Molecular Formula f.19

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Andrea- 3J
Posts: 56
Joined: Tue Nov 14, 2017 3:00 am

Molecular Formula f.19

Postby Andrea- 3J » Fri Apr 06, 2018 3:40 pm

F.19
Caffeine, a stimulant in coffee and tea, has a molar mass of 194.19g/mol and a mass percent composition of 49.48%C, 28.85%N, and 16.48%O. What is the molecular formula of caffeine?
Can someone help me by providing a steps to how to do this?

ElizabethP1L
Posts: 59
Joined: Wed Nov 15, 2017 3:01 am

Re: Molecular Formula f.19

Postby ElizabethP1L » Fri Apr 06, 2018 4:07 pm

The first step is to determine the number of MOLES of each element to find the molar ratio, which will help us derive the empirical formula. The molecular formula can then be found using this formula.

Since the problem did NOT specify how many grams of each atom we have, we can go ahead and assume that there are just 100g of each since it's a easy number to work with.

This gives us 49.48g C, 5.19 g H, 28.85 N, and 16.48g O all of which add up to 100 g!

To get the moles we need to divide these grams by their respective molar mass that can be calculated using atomic weights in our periodic table!

49.48g/12.01 g= 4.11 mol C

5.19g/1.008 g= 5.14 mol H

28.85g/14 g N= 2.06 mol N

16.48g/ 16 g= 1.03 mol O

Next, we divide each of these moles by the smallest mole number from our calculations (in this case, 1.03 mol O).

4.11 mol C/1.03 mol= 4 mol C (approximately 3.99, but for our purposes we may round up)

5.14 mol H/ 1.03 mol= 5 mol H (approximately 4.99, but for our purposes we may round up)

2.06 mol N/ 1.03 mol= 2 mol N

1.03 mol O / 1.03= 1 mol O
NOTE: These are all very similar to our above calculations because we are essentially dividing by 1
* since all of our above calculations are basically whole numbers we no longer need to modify them. If we had 3.66 mol of N for example, we would need to multiple by a whole number that would render it close to a whole number (in this case 3.66*3 would produce about 11 moles). All other mole rations would likewise need to be multiplied by 3.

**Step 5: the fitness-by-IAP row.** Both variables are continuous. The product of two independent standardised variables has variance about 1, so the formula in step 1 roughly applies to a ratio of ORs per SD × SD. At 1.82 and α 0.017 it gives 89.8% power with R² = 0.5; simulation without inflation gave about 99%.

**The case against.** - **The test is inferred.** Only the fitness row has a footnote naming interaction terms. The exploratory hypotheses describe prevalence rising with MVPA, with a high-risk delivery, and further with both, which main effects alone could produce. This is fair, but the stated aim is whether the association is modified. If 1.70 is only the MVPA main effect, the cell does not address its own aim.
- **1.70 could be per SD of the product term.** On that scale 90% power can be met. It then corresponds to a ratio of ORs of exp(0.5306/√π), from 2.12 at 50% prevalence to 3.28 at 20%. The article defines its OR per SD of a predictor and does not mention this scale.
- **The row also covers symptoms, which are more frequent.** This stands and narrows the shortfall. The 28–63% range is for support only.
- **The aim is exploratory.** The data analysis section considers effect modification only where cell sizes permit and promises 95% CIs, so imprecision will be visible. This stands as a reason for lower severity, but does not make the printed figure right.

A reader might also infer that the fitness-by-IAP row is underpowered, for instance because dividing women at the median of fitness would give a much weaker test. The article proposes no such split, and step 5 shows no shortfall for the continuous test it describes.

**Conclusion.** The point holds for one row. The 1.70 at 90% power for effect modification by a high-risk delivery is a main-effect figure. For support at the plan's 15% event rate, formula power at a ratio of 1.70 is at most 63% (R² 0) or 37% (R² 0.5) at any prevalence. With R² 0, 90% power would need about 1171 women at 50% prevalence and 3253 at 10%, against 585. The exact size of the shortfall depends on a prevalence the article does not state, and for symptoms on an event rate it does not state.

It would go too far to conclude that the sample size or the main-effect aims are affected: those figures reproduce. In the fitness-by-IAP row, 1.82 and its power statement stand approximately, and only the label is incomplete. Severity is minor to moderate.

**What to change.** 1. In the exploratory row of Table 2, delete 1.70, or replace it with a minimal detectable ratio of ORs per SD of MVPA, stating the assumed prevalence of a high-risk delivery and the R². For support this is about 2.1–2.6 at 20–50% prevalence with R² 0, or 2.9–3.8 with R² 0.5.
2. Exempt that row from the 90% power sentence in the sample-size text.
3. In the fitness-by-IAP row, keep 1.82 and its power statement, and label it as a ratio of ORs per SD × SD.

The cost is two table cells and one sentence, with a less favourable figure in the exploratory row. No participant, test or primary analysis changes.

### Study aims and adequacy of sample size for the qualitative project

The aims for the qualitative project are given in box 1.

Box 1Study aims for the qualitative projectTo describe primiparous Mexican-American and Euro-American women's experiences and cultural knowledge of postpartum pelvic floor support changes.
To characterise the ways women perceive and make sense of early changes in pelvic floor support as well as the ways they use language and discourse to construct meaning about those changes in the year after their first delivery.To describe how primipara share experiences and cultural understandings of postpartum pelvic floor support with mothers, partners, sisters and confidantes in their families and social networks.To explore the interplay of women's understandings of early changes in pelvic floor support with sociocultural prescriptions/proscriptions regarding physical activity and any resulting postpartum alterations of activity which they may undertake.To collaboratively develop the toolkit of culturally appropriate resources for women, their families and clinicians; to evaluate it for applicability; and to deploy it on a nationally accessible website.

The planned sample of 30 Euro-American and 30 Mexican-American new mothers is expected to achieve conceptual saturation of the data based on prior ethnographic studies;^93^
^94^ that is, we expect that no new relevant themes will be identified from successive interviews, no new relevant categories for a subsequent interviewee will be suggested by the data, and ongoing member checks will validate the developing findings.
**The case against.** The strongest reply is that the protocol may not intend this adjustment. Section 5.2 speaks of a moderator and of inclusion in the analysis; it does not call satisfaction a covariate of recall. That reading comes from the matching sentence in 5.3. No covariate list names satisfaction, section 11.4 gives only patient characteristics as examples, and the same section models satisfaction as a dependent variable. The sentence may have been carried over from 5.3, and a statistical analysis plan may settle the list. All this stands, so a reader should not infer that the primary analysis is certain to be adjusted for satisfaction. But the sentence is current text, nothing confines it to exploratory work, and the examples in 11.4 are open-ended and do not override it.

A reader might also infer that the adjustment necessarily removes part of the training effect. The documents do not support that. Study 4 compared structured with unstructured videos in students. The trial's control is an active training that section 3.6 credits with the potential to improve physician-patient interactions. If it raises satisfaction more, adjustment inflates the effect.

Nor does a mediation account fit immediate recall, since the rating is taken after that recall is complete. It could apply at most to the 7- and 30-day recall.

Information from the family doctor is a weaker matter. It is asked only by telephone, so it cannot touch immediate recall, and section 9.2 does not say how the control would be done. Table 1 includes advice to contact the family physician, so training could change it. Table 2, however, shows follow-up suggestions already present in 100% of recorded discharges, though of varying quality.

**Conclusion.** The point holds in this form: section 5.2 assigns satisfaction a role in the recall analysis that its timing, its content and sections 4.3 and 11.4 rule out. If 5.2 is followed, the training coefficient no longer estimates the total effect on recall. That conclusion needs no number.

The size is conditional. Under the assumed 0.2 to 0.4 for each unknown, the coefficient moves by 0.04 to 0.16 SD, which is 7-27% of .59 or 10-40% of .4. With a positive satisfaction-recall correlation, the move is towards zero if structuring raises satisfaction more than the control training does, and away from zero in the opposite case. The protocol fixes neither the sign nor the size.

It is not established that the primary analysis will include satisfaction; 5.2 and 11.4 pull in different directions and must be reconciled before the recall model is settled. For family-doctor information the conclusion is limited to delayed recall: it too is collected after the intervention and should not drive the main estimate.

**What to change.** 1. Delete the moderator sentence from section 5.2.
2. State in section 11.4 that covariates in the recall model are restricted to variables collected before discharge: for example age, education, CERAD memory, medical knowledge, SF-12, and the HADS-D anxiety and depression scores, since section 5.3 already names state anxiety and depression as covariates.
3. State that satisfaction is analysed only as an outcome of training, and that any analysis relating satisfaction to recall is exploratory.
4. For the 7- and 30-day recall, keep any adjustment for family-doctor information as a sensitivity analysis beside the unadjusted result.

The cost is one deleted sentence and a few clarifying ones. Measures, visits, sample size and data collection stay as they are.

Using our above molar ratios we know the empirical formula is C4H5N2O

To find our molecular formula, we need to find the molar mass of our empirical formula (4*12+5*1+2*14+16= 97 g/mol) The molar mass of the empirical formula will ALWAYS be less than the molecular formula unless the empirical formula is the molecular formula in which case they'd be equal.

We then divide the molar mass of caffeine 194.19 g/mol (which HAD to be given!) by the molar mass of our empirical formula, 97 g/mol:
194.19/97= 2

This means we need to multiple each of our molar ratios in the empirical formula (C4H5N2O) by 2!

The molecular forumla is C8H10N4O2!

Hope this helped! :)

KristinaNguyen_1A
Posts: 30
Joined: Fri Apr 06, 2018 11:04 am

Re: Molecular Formula f.19

Postby KristinaNguyen_1A » Sat Apr 07, 2018 10:27 am

1) Find the mass percentage (which is given)
2) You can assume that it is out of 100g (the mass percentage can be changed to grams)
3) Conver masses to molecular ratio (ex. mass ratio for carbon: 49.48g/12.01g*mol^-1)
4) Divide each by the smallest mol from the previous step and if needed, multiply with a number afterward to make them all whole numbers.
These steps will give you the empirical formula
To find the molecular formula:
5) You will need to be given a molar mass
6) Calculate the molar mass of the empirical formula
7) Find the ratio: (Given molar mass)/(empirical formula molar mass)
8) Multiply the value to the empirical formula to get the molecular formula


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